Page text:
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5 Benefits of Eating 'Amala' And 'Ewedu' You Need To Know

Àmàlà is a local indigenous Nigerian swallow food that is commonly eaten by the Yoruba ethnic group in the western part of Nigeria. It is made out of yam and/or cassava flour, or unripe plantain flour. Amala can easily be produced when Yams are peeled, sliced, cleaned, dried and then blended into a flour which is popularly known as èlùbọ́. 

Ewedu soup is one of the best Yoruba soups that can be used to eat Amala. Ewedu soup is a simple Nigerian dish made with ewedu leaves (also known as jute or molokhia leaves) as the key ingredient. The leaves are typically simmered in boiling water with ingredients such as ground African melon seeds, ground crayfish, bouillon cubes, potash, and locust beans.

Traditionally, the soup is pounded using a special soup broom called ljabe until a semi-pureed consistency is achieved, although nowadays it is more often prepared with a hand blender.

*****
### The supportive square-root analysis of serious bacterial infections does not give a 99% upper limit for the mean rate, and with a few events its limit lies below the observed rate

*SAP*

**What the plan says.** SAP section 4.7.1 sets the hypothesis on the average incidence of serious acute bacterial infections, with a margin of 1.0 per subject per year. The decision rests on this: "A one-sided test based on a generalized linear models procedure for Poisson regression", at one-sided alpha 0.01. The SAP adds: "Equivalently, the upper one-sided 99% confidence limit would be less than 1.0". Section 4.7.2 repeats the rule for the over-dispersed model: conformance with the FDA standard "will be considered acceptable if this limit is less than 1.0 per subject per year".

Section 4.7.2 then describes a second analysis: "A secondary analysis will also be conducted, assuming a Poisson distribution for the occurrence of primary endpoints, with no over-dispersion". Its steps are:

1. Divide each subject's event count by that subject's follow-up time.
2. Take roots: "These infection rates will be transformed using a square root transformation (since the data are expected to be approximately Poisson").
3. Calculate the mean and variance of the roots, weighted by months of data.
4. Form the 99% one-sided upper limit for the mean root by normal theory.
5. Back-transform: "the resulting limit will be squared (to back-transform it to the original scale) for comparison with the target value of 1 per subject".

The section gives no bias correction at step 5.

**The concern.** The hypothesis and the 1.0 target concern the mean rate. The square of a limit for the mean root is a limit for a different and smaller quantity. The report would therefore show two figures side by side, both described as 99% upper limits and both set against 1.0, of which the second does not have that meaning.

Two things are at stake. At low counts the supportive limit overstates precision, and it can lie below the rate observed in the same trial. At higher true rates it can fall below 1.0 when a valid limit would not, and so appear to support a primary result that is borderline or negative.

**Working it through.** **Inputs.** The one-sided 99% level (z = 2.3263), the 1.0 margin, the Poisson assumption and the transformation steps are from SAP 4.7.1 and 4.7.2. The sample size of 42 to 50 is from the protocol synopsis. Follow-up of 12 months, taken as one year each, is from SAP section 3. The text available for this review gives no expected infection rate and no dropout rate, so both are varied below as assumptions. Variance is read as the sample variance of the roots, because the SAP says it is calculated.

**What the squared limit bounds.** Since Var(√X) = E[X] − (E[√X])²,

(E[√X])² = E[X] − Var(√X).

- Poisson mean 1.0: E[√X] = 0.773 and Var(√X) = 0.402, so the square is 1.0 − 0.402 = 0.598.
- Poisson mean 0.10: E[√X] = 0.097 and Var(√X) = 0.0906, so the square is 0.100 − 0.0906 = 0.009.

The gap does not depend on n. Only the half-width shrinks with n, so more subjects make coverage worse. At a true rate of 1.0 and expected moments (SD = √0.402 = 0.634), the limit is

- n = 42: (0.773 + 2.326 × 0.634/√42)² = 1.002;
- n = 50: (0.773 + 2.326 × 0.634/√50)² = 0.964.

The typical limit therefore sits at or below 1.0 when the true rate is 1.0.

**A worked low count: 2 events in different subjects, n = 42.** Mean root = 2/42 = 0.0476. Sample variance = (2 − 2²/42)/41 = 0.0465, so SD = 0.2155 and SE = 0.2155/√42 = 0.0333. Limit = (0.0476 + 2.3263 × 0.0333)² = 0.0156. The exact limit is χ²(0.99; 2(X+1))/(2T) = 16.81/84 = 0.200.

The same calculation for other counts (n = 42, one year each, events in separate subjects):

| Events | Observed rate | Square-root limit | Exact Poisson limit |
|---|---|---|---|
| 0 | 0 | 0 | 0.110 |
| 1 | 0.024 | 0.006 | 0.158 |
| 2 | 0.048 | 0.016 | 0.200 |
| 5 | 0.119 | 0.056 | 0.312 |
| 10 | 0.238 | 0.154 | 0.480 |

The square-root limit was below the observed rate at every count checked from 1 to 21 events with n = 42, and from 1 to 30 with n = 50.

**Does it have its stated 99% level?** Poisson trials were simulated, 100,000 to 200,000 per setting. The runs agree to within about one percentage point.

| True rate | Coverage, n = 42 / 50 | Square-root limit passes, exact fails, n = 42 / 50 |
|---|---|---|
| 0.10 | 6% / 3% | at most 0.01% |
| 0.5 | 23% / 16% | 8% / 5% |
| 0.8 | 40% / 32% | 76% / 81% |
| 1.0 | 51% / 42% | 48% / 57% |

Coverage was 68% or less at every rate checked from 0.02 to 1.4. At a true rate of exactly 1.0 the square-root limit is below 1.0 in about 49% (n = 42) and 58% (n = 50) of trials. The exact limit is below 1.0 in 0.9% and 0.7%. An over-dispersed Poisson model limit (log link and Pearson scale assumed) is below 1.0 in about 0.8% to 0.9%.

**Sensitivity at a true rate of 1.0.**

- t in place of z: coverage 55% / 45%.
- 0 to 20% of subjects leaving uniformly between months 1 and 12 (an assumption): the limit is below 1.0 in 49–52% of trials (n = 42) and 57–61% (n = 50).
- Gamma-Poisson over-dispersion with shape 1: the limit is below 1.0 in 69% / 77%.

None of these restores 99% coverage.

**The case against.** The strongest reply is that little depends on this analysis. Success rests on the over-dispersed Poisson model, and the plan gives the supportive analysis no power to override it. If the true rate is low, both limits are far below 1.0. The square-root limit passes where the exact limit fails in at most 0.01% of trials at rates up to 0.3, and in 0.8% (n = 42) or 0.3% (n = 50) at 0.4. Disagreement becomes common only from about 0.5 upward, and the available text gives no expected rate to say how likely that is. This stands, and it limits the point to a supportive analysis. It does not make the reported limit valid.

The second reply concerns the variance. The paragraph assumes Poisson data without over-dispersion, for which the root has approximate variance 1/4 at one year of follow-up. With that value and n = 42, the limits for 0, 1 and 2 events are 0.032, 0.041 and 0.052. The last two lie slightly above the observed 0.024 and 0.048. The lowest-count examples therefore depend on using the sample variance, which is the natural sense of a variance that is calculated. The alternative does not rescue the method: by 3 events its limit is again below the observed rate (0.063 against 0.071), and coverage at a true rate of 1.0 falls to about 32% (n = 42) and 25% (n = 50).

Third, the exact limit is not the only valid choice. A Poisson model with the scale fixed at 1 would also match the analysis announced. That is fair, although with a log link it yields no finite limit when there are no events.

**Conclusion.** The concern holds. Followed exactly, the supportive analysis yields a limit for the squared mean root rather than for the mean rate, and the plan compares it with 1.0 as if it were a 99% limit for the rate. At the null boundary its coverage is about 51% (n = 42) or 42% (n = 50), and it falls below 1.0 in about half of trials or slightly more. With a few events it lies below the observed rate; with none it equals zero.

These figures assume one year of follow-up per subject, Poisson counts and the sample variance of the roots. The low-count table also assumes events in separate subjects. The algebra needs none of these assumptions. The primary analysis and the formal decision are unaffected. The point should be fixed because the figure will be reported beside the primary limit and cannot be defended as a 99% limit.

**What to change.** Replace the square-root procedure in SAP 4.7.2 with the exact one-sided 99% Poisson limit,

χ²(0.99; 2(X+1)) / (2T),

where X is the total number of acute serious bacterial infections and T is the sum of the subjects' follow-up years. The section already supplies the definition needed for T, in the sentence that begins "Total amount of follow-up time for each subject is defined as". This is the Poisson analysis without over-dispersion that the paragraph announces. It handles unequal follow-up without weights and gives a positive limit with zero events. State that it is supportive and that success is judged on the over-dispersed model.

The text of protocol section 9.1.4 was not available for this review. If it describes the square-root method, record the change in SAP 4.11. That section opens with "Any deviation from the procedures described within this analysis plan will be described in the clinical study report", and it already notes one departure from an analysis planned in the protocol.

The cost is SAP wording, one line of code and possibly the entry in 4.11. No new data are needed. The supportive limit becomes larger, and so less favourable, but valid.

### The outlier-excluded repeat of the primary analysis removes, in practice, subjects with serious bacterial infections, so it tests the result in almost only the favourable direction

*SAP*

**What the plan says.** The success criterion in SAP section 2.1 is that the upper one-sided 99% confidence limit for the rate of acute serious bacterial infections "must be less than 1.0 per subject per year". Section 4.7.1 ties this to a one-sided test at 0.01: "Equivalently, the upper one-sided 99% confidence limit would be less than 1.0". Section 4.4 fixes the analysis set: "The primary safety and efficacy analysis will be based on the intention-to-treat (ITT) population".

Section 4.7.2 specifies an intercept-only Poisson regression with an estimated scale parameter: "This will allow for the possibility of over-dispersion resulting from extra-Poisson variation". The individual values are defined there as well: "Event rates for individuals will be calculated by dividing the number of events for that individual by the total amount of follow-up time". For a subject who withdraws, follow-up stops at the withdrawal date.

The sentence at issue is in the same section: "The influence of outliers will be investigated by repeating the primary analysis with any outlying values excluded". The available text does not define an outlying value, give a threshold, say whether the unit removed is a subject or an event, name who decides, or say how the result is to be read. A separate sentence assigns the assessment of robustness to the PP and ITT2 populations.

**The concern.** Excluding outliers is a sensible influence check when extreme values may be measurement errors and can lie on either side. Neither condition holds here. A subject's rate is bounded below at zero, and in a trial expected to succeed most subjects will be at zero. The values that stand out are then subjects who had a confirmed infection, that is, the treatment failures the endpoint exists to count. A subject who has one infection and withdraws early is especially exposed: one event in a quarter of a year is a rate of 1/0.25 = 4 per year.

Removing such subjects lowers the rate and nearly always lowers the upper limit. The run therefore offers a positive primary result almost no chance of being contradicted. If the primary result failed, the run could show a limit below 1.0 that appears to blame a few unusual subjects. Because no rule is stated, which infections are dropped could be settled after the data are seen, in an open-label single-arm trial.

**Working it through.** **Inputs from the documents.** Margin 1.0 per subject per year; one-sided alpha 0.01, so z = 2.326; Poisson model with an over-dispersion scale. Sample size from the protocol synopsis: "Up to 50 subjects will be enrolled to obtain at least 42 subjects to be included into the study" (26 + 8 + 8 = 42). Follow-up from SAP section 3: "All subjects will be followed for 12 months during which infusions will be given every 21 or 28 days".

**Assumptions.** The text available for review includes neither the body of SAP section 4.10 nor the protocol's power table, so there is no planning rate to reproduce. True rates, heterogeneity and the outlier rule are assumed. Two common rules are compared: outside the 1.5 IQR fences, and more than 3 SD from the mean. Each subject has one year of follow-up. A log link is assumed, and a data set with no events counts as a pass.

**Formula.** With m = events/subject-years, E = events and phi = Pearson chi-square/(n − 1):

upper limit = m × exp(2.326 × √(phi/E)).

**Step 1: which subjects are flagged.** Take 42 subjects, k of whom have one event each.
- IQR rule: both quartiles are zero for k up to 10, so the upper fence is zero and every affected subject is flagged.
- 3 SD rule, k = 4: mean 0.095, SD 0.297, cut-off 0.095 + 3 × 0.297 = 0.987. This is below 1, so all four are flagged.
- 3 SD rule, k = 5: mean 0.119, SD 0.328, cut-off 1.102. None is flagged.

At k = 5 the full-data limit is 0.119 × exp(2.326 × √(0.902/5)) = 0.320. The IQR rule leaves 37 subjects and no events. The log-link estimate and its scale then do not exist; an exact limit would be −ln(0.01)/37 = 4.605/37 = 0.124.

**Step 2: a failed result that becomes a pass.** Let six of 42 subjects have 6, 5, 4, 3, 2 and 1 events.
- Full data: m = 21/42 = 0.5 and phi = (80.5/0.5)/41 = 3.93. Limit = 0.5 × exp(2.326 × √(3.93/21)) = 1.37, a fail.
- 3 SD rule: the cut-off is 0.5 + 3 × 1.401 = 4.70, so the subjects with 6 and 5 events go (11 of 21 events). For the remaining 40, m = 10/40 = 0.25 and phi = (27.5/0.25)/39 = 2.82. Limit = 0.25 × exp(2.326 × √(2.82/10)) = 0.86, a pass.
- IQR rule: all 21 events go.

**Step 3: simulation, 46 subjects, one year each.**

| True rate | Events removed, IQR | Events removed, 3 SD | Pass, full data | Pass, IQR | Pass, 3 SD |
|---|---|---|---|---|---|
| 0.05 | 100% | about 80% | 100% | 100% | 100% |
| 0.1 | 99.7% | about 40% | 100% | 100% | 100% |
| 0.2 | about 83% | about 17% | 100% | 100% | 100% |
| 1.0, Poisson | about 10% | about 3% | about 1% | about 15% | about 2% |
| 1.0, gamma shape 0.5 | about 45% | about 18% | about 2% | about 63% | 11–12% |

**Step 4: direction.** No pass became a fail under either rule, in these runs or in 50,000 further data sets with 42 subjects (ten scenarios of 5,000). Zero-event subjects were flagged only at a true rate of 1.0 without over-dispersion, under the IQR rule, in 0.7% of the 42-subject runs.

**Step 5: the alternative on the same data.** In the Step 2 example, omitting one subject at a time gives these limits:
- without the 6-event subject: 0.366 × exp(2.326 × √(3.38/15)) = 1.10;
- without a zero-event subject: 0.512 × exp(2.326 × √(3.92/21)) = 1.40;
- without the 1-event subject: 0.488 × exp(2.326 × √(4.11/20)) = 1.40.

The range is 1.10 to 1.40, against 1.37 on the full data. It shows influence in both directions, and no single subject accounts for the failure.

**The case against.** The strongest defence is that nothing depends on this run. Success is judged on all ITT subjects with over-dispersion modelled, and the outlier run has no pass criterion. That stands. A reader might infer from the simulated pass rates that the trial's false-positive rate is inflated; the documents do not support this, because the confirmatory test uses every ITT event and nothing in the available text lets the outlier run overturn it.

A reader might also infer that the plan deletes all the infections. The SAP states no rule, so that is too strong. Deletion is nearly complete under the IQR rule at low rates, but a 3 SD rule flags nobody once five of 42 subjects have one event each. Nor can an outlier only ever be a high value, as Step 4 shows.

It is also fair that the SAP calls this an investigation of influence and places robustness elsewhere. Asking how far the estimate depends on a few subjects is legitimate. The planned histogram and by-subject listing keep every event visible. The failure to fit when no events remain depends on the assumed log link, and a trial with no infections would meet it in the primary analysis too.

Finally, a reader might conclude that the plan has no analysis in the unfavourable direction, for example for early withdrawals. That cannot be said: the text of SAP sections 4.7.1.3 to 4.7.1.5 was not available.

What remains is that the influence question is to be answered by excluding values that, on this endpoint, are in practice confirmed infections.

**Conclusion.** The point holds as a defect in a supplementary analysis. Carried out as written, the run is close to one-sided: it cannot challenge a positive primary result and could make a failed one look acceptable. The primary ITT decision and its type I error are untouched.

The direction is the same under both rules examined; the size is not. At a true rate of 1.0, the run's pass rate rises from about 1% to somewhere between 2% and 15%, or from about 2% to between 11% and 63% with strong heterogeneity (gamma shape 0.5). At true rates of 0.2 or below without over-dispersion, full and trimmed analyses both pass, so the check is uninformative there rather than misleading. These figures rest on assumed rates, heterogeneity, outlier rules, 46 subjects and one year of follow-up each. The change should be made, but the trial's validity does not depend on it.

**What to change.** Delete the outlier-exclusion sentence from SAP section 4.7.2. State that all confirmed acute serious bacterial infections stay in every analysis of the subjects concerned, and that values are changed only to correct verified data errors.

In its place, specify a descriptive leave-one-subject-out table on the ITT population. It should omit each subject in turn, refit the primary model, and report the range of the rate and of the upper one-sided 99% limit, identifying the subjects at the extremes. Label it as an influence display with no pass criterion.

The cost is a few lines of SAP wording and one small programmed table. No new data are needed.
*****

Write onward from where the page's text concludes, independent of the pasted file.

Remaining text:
Many people have don't know the importance of eating Amala and Abula but in this article, I will let you know the 5 benefits of eating these two lovely food combinations.

5 benefits of eating Amala with Ewedu soup are given below:

1. Amala is one of the good sources of minerals such as copper, calcium, potassium, iron, manganese, and phosphorus.

2. It contains an enzyme that provides a natural alternative to hormonal replacement in women who have reached menopause.

3. Amala is a very reliable source of Vitamin B6 which is needed by our body to break down a substance known as homocysteine, which can destroy blood vessel walls.

4. Amala is rich in good cholesterol (HDL cholesterol) and thus enables us to reduce the great risk of coronary heart diseases and atherosclerosis.

5. If a woman is pregnant, Amala is good for her and don't forget that pregnant woman is always advised by medical practitioners to consume lots of them in any of the trimesters. Eating Amala while pregnant can neither cause miscarriage nor harm your unborn baby.

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Content created and supplied by: Engr.Das (via Opera News )

Amala Ewedu Nigerian Yams Yoruba

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